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Original Issue



While several highly publicized trades were consummated at the baseball meetings in Dallas last week (page 64), a change that could have a profound effect on the game went largely unnoticed. The Rules Committee altered the definition of the strike zone, giving pitchers an advantage. While the lower level of the zone remains the top of the knees, the upper level was changed from "the batter's armpits" to "midpoint between the top of the shoulders and the top of the uniform pants."

There's a paradox at work here—the new definition, which would seem to shrink the strike zone, in fact expands it. Marty Springstead, who is the American League supervisor of umpires, explains: "By making the strike zone smaller, you actually make it larger. Batters couldn't hit that [armpits] pitch, and we couldn't call it. We wanted to get [the upper limit] to a place that was reasonable."

In other words, the old strike zone was so unworkable that umpires just let it creep lower and lower until almost any pitch above the waist was called a ball (SI, April 6, 1987). Now that they have a more realistic zone, they can enforce it. "Finally, something to help the pitcher," says Springstead. "The strike zone was so low, it was ridiculous."


At the same meetings, Cincinnati Reds manager Pete Rose, who didn't play last season even while hinting that he might, made it official that he has retired as a player.

Rose also revealed a possible drawback in the trade with Oakland that brought pitchers Jose Rijo and Tim Birtsas to the Reds for Dave Parker. Said Rose in response to the news, "Rijo, huh? Right out of the chute I got a potential clubhouse problem."


"Rijo is married to Juan Marichal's daughter."


"One of my pitchers used to date her."


"You know how to whistle, don't you, Steve?" Lauren Bacall said to Humphrey Bogart in To Have And Have Not. "You just put your lips together and blow."

As referees know, it's not that easy. In fact, even using their whistles, they have a hard time being heard above the roar of the crowd. Veteran basketball referees Joe Forte and Ron Fox-croft felt particularly helpless during a pre-Olympic tournament in 1984 in Sao Paulo, Brazil. "We would blow our whistles, and play would continue because the players couldn't hear above the crowd noise," says Forte, who lives in Smyrna, Ga. So he and Foxcroft, who's from Hamilton, Ont., vowed to find a better whistle, and with the help of industrial design engineer Chuck Sheppard, also of Hamilton, they did just that.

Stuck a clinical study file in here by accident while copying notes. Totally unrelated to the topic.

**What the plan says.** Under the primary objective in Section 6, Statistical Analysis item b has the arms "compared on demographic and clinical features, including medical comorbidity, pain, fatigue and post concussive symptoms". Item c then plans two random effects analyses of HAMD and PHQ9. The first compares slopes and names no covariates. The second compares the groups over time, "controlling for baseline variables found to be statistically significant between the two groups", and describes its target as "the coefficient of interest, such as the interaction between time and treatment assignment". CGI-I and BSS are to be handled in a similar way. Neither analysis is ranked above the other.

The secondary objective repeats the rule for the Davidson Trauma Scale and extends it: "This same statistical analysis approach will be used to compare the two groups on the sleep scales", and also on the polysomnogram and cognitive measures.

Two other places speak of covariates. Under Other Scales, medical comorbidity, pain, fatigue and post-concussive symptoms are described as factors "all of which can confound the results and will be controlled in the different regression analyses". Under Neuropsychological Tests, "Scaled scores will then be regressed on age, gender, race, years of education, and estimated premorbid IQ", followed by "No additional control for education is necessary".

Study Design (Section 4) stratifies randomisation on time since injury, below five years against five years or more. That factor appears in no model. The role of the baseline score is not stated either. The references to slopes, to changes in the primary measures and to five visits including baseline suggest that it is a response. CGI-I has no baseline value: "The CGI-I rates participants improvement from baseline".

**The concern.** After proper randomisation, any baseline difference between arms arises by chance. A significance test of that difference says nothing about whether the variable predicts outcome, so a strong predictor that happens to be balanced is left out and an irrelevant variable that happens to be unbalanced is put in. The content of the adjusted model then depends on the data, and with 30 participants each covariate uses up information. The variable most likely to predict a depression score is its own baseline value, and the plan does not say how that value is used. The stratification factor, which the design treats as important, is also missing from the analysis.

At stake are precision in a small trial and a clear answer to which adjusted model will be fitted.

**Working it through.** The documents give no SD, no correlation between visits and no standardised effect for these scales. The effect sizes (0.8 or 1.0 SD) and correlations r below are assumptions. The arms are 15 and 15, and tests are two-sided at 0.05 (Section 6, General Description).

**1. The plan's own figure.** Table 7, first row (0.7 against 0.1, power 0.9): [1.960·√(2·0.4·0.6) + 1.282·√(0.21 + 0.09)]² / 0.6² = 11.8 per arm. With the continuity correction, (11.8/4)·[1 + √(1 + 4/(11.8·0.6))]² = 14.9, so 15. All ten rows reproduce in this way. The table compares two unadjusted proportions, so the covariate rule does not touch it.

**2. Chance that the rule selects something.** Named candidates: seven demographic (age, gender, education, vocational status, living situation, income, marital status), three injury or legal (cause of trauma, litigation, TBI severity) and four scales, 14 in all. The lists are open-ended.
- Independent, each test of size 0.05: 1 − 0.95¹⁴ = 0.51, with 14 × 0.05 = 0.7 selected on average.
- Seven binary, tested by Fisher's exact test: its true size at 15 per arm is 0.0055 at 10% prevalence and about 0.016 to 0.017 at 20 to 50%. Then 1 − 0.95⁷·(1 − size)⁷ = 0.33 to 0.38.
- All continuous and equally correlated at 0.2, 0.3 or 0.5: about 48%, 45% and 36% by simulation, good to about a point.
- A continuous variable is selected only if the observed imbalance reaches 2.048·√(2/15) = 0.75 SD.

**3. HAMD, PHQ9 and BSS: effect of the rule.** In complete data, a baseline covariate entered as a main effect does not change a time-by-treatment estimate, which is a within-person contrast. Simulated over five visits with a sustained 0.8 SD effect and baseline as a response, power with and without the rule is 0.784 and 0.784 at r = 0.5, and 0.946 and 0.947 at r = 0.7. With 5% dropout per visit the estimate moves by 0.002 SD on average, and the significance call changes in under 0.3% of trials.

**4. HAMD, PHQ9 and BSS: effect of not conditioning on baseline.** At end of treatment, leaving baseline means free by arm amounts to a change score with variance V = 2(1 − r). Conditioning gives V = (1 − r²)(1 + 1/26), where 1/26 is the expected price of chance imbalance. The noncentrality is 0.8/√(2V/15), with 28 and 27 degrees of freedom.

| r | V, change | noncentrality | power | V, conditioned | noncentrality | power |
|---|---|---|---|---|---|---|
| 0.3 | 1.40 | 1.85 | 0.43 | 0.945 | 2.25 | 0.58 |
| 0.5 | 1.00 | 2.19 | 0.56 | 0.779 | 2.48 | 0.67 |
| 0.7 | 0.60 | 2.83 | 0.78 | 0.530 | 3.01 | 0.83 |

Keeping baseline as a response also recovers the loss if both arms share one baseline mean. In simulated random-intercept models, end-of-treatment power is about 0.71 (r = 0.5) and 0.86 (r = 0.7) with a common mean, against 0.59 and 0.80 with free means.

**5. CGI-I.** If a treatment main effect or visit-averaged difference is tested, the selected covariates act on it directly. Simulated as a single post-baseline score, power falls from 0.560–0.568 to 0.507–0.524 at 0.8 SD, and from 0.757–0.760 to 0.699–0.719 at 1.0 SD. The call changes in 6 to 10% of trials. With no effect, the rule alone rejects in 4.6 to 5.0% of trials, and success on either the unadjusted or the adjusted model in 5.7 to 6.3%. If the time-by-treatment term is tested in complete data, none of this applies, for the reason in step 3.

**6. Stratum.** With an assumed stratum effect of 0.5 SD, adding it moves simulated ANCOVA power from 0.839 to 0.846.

After 3½ years of experimentation, the Fox 40 whistle—Fox for Foxcroft, 40 for Forte—went on the market six weeks ago, and it's being heard more and more. Four basketball conferences (the SEC, Southern, Sun Belt and Colonial) are using it, and the NHL, NFL, NBA and British soccer federation have all expressed interest. It will also be heard at the 1988 Olympics in Seoul.

The Fox 40 has a unique design—a three-chamber, wind-tunnel system is how Sheppard describes it—which makes a shriller, more piercing sound than the conventional whistle. No, dogs have not come running out onto the court—not yet, anyway.


Fans of the Arkansas Razor-backs have never been known for taste and restraint, what with their red attire, plastic snouts and cries of "Sooie, pig!"

Now come Arkansas diehards Larry and Sandy Ford. They recently decided to name their newborn son Ray Zorback Ford. Get it? If you don't, you won't get their choice for a girl's name, either: Sue E. Ford.


In case you missed the International Basketball Association draft last week—and most everybody did—SI's 5'11" Richard Demak was there and filed this report:

For the IBA, the new May-to-September basketball league for players standing less than 6'5", there were some discouraging omens. For one thing, the lights in the ballroom at the Sheraton Centre in Manhattan went out half a dozen times during the 5½-hour draft. For another, the huge digital clock that was to prevent teams from exceeding the time limits for selections remained frozen at 0:00.00.

There were representatives from 10 teams in all: Toronto, Las Vegas, Vancouver, Ohio, New York, Fresno, Orange County (Calif.), Los Angeles, Calgary and Chicago. The first choice was not a surprise. Toronto chose 39-year-old Calvin Murphy, the 5'9" former NBA star who had already agreed to be its player-coach. In the third round Chicago selected 5'8" Larry Jordan, a onetime (1978-80) high school player from Wilmington, N.C., who happens to be Michael Jordan's older brother.